Space: Where Satellites Go To Die

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April 2, 2007: Last week, an airliner thought it almost got hit by pieces of a Russian satellite, while approaching New Zealand. A Chilean Airbus 340 was approaching Auckland airport, when it spotted several flaming objects a few kilometers away. At first, it was thought to be space satellite debris. The Russians had warned New Zealand that one of its satellites would "de-orbit" nearby. At first it was believed that the Russians miscalculated the exact location, and arrival time. Then the Russians pointed out that space satellite debris would have not been visible, since it would have burned up before reaching the altitude (about 35,000 feet) the airliner was at. The fiery items the crew and passengers saw were clearly headed for planetfall.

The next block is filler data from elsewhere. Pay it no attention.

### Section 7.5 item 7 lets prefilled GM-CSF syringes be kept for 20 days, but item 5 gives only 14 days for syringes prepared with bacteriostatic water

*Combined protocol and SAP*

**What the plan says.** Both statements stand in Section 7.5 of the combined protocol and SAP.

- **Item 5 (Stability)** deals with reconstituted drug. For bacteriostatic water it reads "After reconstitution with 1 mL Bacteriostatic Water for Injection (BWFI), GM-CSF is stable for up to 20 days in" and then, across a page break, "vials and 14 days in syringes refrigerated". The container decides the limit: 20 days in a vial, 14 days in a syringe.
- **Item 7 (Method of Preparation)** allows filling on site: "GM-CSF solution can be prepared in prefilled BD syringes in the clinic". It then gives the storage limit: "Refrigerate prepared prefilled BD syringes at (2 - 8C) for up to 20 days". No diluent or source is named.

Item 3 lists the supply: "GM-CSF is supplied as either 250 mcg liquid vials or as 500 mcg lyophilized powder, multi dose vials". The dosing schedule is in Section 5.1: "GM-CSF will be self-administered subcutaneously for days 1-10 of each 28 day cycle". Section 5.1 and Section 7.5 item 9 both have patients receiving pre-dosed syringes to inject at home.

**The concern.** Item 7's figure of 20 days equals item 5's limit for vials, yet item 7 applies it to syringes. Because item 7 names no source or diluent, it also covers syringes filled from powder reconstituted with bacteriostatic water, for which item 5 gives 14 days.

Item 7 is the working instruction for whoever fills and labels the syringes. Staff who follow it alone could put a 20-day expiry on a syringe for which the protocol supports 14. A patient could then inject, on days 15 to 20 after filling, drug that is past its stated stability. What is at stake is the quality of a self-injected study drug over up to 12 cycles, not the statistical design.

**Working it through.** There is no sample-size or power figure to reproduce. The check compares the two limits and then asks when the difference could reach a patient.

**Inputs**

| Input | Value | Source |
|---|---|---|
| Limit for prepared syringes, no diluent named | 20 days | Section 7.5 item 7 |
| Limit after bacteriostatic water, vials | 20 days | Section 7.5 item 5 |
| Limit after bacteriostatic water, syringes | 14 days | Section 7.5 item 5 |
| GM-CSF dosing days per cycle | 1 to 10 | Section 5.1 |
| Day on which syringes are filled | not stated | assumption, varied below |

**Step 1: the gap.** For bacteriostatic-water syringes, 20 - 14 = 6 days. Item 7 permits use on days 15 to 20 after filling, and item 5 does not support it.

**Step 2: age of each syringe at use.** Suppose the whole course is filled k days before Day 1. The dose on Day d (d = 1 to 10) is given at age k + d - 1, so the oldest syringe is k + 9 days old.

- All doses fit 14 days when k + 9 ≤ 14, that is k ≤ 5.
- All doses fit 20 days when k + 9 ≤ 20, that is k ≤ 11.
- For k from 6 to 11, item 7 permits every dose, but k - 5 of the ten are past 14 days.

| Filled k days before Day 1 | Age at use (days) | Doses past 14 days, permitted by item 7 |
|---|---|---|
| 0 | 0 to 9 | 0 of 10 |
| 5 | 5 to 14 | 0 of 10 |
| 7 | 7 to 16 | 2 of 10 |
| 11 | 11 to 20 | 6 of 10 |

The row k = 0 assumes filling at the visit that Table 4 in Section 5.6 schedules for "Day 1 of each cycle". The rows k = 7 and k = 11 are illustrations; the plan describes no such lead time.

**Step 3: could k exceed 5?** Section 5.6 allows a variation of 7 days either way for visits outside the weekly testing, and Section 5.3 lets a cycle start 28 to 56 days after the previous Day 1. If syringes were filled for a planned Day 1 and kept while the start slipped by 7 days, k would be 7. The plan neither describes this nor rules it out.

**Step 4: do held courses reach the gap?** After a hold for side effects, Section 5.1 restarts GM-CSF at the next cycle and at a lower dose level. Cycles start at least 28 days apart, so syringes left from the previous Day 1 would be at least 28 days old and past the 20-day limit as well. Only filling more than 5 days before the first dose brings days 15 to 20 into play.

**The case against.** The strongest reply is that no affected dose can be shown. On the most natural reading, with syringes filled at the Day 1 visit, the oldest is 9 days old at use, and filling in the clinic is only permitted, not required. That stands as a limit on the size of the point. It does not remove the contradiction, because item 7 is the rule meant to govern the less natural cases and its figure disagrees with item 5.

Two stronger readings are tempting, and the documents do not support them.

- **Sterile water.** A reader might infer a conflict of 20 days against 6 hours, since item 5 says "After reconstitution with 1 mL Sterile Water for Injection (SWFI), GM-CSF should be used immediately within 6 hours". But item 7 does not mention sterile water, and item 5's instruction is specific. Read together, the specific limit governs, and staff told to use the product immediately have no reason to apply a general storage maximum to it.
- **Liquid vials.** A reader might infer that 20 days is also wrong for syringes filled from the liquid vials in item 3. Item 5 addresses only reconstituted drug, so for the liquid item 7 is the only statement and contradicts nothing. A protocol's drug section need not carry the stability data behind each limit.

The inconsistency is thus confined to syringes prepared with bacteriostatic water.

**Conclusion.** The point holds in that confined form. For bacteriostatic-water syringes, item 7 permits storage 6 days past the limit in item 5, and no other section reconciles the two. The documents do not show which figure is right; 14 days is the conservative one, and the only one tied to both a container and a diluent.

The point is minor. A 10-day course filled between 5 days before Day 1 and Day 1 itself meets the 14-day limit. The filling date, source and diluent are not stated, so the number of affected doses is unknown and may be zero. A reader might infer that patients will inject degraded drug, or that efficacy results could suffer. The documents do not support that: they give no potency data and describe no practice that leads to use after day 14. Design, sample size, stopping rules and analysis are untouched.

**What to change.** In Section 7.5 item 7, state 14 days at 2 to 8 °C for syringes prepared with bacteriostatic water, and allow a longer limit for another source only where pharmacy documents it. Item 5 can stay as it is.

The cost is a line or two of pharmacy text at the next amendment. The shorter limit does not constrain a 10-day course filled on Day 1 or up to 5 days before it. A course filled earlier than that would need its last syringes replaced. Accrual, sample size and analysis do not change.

Most satellites have enough mobility to allow ground controllers to order the satellite to move lower and burn up in the atmosphere (to "de-orbit"), when the bird is worn out and no longer of use. This is usually done over some isolated portion of the globe, like the South Pacific, where there is little air or ship traffic. However, you have to do your calculations carefully, so that the descending satellite does not arrive at the wrong place, at the wrong time. Dozens of satellites, or parts of launchers, are de-orbited each year. The owning nation is supposed to warn mariners and airlines, operating in the area, as far ahead of time as possible. Meteorites are also tracked, but not as carefully as orbital items. Many more untracked meteorites enter the atmosphere each year, than do satellite debris.

 


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